Fayetteville’s nonprofits support those facing eviction

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A recent survey by the US Census Bureau shows that currently more than 194,000 North Carolinians are one to six months behind with their rent.

With some in Fayetteville threatened with eviction, city officials and nonprofit groups have stepped in to provide assistance.

Looking to rent a home in Cumberland County? That’s how much you need for an hour

Eviction moratorium in North Carolina Expired at the end of June Despite an effort by Governor Roy Cooper to renew it.

As part of the recent national moratorium extension by the Centers for Disease Control, those who live in areas where increased COVID-19 case numbers occur due to the delta variant are protected until October 3rd from eviction due to non-payment of rent and other fees.

Fayetteville is currently complying with the latest moratorium. Chris Cauley, the city’s director of economic development, said in an email that the magistrate will continue eviction hearings on non-payments until after October 3rd.

Along with the rest of the state Cumberland County experiences high levels of community transmission, according to current CDC data.

To be protected under the moratorium, tenants must fill out a CDC declaration and give it to their landlord, according to Legal Aid NC.

Cauley said city officials also donated $ 87,000 from the Community Development Block Grant to nonprofits like the Salvation Army and the Fayetteville City Department to help households at risk. Cauley said the city is trying to place case managers in the Cumberland County Courthouse to help with eviction procedures.

The city and county have teamed up to create the Rent Assistance Program to help people in need by providing rental and utility allowances.

More: Fayetteville, Cumberland plans to donate more than $ 9.58 million through a new rental assistance program

Last spring, the city and the district agreed to provide more than $ 9.58 million in rental and utility services through the program. As of Aug. 12, the program has processed 3,408 applications and distributed nearly $ 475,000 in Fayetteville, according to city records.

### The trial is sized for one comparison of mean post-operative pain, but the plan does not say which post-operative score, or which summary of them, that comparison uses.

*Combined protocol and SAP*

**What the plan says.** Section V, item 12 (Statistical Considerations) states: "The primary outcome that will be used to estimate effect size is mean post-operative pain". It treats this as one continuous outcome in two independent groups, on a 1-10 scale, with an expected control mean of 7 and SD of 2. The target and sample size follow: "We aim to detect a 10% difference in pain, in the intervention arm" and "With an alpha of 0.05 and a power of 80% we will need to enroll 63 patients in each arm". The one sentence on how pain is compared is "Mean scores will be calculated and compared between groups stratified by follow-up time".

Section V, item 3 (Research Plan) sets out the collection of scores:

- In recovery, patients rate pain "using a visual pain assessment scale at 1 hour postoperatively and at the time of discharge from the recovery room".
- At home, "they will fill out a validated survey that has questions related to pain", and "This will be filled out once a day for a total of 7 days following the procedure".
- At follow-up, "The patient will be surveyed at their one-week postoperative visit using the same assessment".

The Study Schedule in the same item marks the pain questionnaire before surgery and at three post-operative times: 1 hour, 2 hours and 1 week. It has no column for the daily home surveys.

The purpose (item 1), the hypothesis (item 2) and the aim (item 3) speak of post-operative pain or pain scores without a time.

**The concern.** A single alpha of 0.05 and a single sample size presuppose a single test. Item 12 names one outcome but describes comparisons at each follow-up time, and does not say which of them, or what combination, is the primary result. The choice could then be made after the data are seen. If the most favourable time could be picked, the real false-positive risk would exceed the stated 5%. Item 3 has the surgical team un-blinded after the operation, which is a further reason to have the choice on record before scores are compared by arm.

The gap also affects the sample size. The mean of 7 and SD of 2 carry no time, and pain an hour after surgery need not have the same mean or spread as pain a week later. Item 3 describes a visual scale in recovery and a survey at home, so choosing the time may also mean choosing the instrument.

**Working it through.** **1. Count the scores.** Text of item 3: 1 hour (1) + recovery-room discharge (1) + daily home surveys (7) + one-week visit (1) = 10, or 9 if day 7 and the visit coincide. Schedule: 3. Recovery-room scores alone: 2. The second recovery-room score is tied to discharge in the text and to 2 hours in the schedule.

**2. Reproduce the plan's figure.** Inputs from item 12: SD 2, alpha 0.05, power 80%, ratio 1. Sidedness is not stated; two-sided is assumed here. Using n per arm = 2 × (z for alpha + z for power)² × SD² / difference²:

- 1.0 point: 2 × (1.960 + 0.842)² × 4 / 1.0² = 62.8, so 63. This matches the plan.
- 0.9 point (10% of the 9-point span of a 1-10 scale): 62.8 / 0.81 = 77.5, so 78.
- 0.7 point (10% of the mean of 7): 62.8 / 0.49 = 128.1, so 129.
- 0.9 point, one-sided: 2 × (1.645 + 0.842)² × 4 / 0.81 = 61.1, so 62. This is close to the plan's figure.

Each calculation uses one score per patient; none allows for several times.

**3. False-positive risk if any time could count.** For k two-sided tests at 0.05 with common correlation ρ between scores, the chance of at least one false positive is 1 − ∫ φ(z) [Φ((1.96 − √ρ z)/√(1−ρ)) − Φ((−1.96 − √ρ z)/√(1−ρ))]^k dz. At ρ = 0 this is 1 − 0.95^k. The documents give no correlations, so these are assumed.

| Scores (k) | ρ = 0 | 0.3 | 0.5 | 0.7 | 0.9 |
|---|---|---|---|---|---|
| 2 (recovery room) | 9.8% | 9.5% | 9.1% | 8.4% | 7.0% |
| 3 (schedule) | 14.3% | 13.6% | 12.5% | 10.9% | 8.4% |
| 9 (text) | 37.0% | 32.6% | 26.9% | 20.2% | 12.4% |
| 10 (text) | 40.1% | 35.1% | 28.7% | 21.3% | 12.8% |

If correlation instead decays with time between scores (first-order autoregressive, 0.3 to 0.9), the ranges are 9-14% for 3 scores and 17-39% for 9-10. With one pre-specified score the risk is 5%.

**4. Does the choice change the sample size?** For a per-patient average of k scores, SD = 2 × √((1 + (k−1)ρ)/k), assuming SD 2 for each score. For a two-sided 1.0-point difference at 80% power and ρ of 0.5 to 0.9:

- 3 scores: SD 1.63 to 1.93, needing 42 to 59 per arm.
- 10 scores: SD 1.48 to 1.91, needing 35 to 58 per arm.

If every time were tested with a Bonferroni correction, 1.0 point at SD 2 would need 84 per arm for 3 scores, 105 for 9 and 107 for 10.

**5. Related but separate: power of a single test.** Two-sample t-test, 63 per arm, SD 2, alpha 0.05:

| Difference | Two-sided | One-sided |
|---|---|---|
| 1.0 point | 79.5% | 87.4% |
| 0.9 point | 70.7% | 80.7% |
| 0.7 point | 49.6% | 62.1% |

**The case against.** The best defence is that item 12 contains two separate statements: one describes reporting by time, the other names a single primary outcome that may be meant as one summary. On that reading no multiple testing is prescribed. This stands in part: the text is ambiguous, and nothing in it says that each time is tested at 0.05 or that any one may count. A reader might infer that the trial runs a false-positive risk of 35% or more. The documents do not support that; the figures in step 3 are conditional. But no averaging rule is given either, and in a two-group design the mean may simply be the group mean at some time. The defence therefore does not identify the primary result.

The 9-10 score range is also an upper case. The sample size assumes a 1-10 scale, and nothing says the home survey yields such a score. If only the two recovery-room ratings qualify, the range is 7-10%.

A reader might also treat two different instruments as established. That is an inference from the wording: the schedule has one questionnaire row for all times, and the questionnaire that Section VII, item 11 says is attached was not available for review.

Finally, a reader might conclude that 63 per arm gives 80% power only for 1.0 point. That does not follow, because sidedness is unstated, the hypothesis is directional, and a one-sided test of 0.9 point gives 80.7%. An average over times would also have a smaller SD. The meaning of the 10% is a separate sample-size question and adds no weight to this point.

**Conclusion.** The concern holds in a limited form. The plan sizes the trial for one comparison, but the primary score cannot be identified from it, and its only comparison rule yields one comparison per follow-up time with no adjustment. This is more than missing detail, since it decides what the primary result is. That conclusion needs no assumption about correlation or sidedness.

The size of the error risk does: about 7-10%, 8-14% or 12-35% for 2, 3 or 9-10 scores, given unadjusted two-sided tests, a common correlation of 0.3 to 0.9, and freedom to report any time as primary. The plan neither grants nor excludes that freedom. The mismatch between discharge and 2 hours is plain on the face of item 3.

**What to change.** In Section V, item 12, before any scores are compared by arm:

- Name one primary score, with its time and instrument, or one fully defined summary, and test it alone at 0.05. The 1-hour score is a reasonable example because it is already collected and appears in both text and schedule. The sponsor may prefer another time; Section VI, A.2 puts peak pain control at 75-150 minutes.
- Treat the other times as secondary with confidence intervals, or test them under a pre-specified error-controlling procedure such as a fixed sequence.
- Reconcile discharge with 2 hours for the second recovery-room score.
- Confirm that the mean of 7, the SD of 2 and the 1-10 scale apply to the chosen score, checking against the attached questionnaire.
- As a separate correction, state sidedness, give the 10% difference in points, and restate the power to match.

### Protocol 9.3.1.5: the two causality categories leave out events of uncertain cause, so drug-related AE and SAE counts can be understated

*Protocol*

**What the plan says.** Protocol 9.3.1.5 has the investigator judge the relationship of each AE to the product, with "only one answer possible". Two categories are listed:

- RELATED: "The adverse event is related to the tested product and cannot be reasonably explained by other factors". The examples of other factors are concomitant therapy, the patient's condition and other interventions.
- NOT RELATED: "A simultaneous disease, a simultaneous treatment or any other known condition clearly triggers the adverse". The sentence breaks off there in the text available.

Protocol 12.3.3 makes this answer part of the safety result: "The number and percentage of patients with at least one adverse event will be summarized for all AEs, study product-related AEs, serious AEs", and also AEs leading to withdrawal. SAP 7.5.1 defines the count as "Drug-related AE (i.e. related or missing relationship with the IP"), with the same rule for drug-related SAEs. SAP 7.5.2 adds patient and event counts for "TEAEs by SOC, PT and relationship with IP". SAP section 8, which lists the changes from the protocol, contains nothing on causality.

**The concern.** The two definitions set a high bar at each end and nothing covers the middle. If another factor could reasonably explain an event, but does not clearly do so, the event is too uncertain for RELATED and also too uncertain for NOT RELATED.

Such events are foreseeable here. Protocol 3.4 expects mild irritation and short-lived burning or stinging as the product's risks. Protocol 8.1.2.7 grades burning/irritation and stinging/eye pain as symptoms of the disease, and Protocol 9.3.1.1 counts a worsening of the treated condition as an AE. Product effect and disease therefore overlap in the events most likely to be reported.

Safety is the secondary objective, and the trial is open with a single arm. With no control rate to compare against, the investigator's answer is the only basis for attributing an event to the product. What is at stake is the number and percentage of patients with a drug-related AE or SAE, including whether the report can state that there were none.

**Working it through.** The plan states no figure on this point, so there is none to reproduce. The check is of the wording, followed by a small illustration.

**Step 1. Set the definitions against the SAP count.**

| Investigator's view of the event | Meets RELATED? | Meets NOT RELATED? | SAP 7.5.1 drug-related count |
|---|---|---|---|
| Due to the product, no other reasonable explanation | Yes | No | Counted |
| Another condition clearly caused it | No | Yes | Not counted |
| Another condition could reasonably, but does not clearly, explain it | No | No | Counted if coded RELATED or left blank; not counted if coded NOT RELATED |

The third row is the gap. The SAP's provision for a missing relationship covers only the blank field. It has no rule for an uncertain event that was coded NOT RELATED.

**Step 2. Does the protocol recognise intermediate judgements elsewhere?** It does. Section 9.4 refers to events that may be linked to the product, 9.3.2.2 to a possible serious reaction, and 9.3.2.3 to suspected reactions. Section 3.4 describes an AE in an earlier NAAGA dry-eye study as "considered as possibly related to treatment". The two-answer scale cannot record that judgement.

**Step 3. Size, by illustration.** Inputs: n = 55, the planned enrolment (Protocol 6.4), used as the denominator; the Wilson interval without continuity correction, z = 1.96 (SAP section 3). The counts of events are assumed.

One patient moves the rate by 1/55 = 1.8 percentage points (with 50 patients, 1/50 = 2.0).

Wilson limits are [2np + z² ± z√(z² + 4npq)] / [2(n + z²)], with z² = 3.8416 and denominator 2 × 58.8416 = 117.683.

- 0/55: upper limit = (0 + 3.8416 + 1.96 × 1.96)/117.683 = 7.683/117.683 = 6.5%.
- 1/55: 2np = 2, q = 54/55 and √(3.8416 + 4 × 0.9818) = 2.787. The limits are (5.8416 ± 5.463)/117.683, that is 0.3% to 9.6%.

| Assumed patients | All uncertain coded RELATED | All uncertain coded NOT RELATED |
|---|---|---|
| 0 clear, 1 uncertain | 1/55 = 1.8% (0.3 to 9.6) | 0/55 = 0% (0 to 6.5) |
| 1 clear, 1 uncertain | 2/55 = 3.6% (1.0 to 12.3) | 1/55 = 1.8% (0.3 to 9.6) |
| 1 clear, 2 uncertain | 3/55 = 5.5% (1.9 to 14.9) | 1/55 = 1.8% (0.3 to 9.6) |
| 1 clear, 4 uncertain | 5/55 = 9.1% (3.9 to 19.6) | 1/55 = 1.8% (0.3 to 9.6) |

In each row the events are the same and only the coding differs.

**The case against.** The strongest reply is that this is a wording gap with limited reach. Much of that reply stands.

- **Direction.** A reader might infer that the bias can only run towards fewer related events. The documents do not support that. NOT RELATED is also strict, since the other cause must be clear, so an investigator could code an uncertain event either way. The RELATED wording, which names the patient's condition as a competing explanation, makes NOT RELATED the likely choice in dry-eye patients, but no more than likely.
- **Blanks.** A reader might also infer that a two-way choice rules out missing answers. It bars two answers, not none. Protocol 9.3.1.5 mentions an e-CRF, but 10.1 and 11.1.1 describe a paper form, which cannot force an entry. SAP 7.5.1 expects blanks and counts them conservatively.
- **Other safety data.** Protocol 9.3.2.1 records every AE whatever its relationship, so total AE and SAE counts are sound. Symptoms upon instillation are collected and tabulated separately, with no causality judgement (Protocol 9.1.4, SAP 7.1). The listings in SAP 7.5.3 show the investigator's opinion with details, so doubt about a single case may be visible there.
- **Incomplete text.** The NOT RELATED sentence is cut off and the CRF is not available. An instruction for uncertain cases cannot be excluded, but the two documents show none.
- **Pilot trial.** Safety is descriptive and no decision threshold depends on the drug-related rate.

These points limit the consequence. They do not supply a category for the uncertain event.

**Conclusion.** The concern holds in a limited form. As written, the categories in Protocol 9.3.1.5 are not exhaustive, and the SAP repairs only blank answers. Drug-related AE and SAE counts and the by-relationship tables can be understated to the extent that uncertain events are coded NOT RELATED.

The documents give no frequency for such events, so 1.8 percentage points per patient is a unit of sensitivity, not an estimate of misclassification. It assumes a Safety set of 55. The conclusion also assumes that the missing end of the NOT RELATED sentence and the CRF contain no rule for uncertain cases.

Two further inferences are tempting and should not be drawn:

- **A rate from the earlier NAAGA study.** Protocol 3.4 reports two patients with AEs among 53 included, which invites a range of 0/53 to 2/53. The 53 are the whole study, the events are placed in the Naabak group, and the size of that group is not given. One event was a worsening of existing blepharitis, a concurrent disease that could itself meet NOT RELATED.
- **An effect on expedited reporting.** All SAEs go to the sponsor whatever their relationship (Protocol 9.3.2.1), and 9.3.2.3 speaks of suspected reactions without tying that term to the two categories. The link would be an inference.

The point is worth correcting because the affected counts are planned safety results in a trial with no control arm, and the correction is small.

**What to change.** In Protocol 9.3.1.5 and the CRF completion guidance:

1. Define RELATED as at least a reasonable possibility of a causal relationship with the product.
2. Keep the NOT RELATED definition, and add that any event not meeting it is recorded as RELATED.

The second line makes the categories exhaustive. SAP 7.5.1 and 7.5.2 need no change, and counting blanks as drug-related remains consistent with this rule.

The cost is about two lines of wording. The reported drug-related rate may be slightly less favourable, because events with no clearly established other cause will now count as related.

As of August 12, the records indicate that 461 applications had been made in Cumberland County. The county had spent more than $ 21,400 in assistance.

Myron B. Pitts: The Fayetteville program offers millions of incentives for tenants in trouble

Before the CDC extended their final moratorium, Kathy Greggs, president and co-founder of the Fayetteville Police Accountability Community Taskforce, said that she and members of other nonprofits went to the Cumberland County Courthouse to seek information about evictions, rental subsidies, and the like to deliver. She said they helped connect people to legal counsel.

CDC eviction moratorium

Greggs said she met some people who didn’t have the rental assistance program number or the technology to fill out assistance applications.

At Seth’s Wish, a local nonprofit group focused on homelessness, Lindsey Wofford, the group’s executive director, said they have helped some families with hotel payments. Wofford and her team also called legal counsel and made sure people knew about the rental assistance program.

“The biggest way Seth’s Wish can help is in everyday life,” said Wofford. “We’re more of an emergency when you’ve been kicked out and have to sleep outside.

Wofford said that some people she works with have been resourceful in getting the help they need while others need some help, mostly older people who have difficulty accessing application-filling technology.

Wofford said she was impressed with the rental assistance program after long waits on another program.

As the moratorium nears expiry, Wofford said her team can do little to prepare for a potential mass group searching for resources, especially as the moratorium keeps being renewed.

“There’s no preparation,” she said. “There are a lot of fearful people who don’t know what they’re going to do … not just financially, but emotionally.”

Greggs said she believed those on community watch programs should go to areas where people could be evicted to provide resources. She also said a central place should be established for people to get resources for evictions and believes that nonprofits and local government need to work together. Greggs said the city and county need to develop a strategy for how aid will be delivered.

“This is a struggle for human existence, and when we are apart with this cause we will all be utterly helpless because we are not helping,” Greggs said.

To apply for city and county rental or utility grants, visit https://iem-preregistration.com/cumberland-nc or call 1-888-495-7710.

Abby Church is the government watchdog reporter for The Fayetteville Observer. She can be reached at [email protected]. Follow her on Twitter @abbschurch.

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